Off-Pump Coronary Artery Bypass Surgery May Produce a Hypercoagulable Patient
Background: The incidence of thromboembolic events following traditional open heart surgery has not been clinically significant. However, with beating heart surgery, for which cardiopulmonary bypass (CPB) is not required, the incidence of spontaneous intravascular thrombosis may be similar to that encountered after general surgeries. Compounding this risk is that many cases of off-pump coronary artery bypass (OPCAB) surgery are reserved for the elderly patient with multiple comorbidities. The few studies to date that have assessed the coagulation profile in OPCAB patients have been limited to the first 24 hours after surgery.
Methods: We prospectively studied 17 OPCAB and 6 on-pump patients over 4 days (hospital course) with daily thromboelastography. A coagulation index (CI) (reflecting R and K times, a angle, and maximum amplitude [MA]) was calculated for the patients, who served as their own controls.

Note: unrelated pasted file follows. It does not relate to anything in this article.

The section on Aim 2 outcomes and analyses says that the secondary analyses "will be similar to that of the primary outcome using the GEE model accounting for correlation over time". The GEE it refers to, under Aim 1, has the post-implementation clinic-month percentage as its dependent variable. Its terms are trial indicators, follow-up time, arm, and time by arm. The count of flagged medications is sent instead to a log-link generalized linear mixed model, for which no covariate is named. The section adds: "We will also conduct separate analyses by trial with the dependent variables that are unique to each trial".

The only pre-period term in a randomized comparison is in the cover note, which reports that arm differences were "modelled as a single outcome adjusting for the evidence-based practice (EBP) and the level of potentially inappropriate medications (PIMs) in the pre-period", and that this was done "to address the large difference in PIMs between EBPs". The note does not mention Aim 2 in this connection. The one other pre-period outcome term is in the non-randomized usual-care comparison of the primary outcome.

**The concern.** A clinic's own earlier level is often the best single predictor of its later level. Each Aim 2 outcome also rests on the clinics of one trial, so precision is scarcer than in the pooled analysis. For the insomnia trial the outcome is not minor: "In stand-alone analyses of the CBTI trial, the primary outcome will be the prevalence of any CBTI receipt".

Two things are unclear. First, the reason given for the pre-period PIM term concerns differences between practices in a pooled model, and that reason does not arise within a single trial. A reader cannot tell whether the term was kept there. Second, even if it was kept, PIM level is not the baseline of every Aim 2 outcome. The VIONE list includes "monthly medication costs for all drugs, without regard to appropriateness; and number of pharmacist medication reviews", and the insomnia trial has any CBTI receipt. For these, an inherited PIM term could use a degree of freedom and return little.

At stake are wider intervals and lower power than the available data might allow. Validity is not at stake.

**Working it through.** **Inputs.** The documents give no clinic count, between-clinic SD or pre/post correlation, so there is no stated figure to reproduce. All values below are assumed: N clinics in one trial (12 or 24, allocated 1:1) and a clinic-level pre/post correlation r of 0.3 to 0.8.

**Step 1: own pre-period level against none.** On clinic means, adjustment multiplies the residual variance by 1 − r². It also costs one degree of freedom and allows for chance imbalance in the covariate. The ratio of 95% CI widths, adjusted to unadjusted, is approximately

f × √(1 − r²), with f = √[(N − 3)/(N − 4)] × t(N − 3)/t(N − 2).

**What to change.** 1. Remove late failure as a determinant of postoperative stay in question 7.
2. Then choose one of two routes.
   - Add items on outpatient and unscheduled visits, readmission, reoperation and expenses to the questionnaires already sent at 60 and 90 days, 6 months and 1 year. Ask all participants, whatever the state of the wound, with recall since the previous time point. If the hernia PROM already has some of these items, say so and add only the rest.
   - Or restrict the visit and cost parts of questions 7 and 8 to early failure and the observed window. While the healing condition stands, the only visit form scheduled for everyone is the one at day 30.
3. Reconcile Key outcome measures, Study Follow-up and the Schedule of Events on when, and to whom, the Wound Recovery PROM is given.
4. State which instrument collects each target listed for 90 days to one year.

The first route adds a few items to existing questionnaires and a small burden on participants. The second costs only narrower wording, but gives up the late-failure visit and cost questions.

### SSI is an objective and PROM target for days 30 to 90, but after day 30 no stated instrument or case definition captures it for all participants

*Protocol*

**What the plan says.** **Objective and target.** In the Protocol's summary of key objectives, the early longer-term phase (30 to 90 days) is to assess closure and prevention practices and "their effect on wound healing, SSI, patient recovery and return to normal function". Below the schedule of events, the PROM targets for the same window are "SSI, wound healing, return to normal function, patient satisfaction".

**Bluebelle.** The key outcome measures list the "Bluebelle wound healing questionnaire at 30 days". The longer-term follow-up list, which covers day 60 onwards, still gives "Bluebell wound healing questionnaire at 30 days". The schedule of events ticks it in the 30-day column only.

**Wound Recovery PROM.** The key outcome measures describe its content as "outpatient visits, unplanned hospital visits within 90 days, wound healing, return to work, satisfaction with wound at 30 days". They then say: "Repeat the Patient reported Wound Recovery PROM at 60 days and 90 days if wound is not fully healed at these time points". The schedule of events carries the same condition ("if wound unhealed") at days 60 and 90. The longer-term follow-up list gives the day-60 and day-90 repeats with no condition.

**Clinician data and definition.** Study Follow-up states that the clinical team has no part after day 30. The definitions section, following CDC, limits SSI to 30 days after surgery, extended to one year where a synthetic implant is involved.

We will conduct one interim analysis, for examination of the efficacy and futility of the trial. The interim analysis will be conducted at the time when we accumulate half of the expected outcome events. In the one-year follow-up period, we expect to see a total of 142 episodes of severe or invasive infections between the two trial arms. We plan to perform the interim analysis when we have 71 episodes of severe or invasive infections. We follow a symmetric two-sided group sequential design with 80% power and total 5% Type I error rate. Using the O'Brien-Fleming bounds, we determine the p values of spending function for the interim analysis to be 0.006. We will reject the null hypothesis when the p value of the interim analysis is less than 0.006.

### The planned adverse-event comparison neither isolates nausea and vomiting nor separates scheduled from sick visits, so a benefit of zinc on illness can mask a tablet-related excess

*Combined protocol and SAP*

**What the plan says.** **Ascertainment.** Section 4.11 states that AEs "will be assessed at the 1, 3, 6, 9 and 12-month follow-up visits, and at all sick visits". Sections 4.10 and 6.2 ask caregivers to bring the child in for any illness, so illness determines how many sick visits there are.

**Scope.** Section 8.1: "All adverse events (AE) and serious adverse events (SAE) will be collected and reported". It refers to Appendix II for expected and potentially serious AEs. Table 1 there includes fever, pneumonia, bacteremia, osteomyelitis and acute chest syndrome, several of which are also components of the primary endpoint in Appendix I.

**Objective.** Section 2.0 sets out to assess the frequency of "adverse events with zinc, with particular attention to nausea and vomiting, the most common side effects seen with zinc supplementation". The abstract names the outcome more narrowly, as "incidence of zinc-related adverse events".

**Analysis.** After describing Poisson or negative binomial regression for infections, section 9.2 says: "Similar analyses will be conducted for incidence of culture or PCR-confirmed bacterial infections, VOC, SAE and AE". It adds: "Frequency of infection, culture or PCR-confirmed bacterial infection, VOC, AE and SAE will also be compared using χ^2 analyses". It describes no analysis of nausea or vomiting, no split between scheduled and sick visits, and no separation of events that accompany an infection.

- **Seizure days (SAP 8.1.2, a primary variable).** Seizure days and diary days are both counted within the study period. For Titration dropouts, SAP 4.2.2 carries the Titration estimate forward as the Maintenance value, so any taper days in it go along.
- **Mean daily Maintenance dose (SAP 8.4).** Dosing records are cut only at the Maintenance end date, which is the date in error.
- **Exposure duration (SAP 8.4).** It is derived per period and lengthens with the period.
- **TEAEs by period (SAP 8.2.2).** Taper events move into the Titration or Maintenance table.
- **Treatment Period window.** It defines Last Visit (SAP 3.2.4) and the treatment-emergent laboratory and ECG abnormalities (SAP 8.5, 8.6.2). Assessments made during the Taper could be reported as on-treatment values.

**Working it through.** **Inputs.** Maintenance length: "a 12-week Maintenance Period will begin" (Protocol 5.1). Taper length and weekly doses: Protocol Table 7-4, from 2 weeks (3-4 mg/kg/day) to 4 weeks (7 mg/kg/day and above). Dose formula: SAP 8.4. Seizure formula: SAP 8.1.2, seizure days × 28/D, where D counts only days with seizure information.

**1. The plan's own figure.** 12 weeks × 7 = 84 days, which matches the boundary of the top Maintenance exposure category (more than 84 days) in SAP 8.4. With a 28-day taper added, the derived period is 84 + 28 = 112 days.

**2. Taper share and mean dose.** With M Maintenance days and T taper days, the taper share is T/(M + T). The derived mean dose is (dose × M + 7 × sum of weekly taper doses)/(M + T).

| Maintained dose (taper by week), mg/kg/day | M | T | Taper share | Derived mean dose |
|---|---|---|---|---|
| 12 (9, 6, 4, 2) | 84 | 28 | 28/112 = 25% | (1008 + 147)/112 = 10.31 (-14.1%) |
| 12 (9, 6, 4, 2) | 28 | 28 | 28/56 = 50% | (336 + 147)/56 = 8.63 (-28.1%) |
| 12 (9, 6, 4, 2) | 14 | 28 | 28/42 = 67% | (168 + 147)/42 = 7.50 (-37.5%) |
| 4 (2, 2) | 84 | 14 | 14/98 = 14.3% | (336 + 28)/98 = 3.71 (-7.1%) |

Results: The OPCAB patients demonstrated 3 days postoperatively a 17% increase in coagulation compared with the baseline. Specifically, the CI consistently revealed an elevation in the a angle and the MA, both of which reflect increased fibrinogen and platelet activity. On the other hand, 3 days following surgery the CI of the CPB group was tightly clustered around their respective baseline CI values, which had recovered from a significant decrease immediately after surgery.
Conclusion: A state of hypercoagulability, as measured by thromboelastography, exists in the OPCAB patient beyond the first postoperative day, and this finding suggests that prophylactic postoperative anticoagulation therapy targeting fibrinogen and platelet activity may be indicated for these patients.
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